Stewart Lee: A funny thing happened to comedy...

It is now big, big business. But does that mean the safe middle ground will become ever more crowded?
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The Independent Online

For decades, stand-up comedians entered the palace of entertainment by the tradesmen's entrance. Now the red carpet is rolled out, but do we have any idea what to do next? And where did this change in our status begin?

In 1993, after David Baddiel and Rob Newman became the first comics to play Wembley, Janet Street-Porter declared comedy "the new rock'n'roll". Like the naïve pop bands of yore, in whose soiled footsteps we trod, young stand-ups like myself hit the road in transit vans full of lager to embark on expensively promoted tours from which we saw little, if any, of the takings. In this respect at least, comedy was the new rock'n'roll. Today, the death of recorded music and the tyranny of The X Factor means that even rock'n'roll is no longer rock'n'roll, just a stringy facsimile made of cat guts, navel fluff and hair gel. If this travesty is rock'n'roll, then stand-up comedy could be too, for latterly it's equally adept at fleecing vulnerable people out of hot-dog money in cavernous barns.

Takings for live stand-up comedy have increased tenfold since 2004, most of those tickets being sold at 40 or 50 quid a time for big TV names in stadiums and 1,000-seater-plus venues. And while all this may be good for the bank balances of agents, promoters, venue managers and stand-up comedy's heavy hitters, is it good for stand-up comedy itself? Does the possibility of enormous reward necessarily encourage creativity?

When I first helped invent all modern-day comedy in the late 1980s, when comedy was still good and everyone involved was a living saint, I shared bills with Anthony "Iceman" Irving, who melted blocks of ice while making puns about ice, and Lyndsay Moran, who sang funny songs on the accordion, wore a tutu and danced. Neither of these acts, for example, had designs on the O2, not least because it hadn't been built, and neither did I.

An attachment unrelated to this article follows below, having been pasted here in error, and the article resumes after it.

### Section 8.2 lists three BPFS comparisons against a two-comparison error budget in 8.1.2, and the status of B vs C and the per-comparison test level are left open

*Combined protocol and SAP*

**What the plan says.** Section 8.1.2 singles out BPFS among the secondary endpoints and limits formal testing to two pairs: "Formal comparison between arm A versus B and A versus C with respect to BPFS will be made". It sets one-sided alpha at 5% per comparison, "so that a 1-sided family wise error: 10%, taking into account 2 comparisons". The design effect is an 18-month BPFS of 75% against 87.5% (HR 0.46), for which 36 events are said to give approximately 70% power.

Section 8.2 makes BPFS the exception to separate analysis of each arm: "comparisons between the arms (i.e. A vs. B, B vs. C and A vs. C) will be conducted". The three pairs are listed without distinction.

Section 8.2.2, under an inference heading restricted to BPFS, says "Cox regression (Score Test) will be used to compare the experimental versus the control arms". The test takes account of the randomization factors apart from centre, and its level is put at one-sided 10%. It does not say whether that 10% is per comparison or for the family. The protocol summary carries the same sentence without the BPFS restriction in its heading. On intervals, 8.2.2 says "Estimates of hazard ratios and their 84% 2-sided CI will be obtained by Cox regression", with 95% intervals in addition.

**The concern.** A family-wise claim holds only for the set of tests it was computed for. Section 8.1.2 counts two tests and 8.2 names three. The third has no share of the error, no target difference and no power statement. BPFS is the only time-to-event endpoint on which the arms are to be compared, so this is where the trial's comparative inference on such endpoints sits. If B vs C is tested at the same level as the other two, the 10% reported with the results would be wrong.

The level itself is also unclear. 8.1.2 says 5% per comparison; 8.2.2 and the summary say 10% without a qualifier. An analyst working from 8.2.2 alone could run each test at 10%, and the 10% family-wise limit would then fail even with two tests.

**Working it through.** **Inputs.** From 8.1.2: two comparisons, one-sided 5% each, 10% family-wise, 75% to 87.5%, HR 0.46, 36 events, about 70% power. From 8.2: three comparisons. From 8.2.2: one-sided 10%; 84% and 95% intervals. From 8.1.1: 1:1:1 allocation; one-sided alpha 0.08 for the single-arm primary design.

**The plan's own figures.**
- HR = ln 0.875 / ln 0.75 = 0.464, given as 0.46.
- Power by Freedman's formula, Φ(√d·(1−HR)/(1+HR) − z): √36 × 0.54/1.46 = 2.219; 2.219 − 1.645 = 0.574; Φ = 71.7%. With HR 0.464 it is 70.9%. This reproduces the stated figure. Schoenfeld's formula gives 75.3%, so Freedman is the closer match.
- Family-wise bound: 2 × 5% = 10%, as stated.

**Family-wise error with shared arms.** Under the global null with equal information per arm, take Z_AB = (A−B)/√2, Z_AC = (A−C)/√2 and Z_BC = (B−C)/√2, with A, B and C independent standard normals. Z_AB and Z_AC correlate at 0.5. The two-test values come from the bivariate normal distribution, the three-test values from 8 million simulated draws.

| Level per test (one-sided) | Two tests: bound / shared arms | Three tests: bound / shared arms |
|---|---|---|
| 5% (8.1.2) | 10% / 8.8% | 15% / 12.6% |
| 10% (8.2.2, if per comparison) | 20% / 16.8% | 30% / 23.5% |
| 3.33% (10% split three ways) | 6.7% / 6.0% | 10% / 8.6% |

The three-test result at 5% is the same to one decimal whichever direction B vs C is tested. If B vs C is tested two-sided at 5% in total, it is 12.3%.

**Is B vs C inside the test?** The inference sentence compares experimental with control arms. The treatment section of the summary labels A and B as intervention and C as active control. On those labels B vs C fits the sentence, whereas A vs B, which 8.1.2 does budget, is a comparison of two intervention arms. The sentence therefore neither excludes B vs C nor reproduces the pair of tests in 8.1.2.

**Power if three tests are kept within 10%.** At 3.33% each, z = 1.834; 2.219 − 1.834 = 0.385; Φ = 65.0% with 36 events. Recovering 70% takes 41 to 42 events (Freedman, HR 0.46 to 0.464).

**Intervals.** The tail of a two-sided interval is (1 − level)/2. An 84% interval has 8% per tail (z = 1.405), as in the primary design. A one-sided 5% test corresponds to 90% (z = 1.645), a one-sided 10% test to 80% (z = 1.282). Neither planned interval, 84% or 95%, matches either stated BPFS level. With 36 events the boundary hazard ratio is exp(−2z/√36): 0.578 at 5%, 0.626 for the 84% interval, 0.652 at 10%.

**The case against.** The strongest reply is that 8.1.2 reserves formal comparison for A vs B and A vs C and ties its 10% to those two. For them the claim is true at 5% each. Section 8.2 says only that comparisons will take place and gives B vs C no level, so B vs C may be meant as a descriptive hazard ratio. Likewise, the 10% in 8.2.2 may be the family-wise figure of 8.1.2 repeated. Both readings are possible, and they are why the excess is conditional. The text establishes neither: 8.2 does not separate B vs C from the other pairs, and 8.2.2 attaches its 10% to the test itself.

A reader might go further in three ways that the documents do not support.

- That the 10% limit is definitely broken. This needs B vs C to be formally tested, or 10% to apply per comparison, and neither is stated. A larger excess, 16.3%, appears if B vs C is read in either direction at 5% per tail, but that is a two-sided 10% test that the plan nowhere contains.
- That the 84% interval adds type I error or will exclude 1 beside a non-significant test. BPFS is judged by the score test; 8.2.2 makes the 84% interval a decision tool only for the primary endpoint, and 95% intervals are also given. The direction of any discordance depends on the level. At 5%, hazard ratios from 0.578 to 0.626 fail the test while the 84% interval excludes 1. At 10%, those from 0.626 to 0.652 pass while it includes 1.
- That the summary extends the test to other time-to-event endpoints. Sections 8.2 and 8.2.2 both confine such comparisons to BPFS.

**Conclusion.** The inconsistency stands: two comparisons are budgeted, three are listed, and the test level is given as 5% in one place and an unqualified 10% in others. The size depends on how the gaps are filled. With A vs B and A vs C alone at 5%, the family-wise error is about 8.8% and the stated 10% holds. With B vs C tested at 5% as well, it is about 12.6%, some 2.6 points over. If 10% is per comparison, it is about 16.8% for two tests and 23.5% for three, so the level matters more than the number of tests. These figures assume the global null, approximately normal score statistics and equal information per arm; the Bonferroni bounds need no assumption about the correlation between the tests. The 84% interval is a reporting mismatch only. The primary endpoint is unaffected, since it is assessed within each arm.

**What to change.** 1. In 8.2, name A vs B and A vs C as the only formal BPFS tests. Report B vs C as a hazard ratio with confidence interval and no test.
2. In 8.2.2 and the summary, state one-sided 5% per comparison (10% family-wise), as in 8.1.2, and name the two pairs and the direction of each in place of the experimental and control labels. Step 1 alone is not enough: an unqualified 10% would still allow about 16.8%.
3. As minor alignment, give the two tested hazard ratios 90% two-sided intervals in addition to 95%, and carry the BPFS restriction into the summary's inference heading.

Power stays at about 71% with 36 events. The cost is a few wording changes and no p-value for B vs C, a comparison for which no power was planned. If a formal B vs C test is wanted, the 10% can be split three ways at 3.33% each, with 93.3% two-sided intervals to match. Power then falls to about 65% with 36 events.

The most commercial, least open-minded, venues you might hope to play would be The Comedy Store, and the lone outpost in Battersea, south London, of the subsequently massive Jongleurs chain. Even these places were pretty good. Nobody was hemmed in by the possibility of riches. It is inevitable, surely, now that the template of the multi-millionaire, multi-million selling stand-up exists, that ambitious young people will try to develop an act to fit a demand, rather than creating demand for a new kind of act. And nothing good ever comes of that approach.

There's a deeper argument to be had here about whether the stand-up comedian, who shares anthropological roots with the holy fools and tricksters of myth, should even be a success. Aren't we supposed to be outside society, looking in, poking fun?

In the late 1990s, when he became quietly massive, Frank Skinner charmingly sidestepped this dilemma, as had Billy Connolly before him, doing routines about film premieres and such like, as if he were the bewildered incomer, reporting on our behalf. But success normally limits the comedian, creatively. After a quarter of a century, Jerry Sadowitz remains that last word in supposedly offensive comedy, having contrived, by ill-luck, poor genes, or cunning design, to be one of society's eternal outsiders, thus given comic licence to denigrate everyone, from the bottom up.

This is not the same thing as doing jokes about the handicapped in a £3,000 suit to a stadium full of fans, even if both might be funny.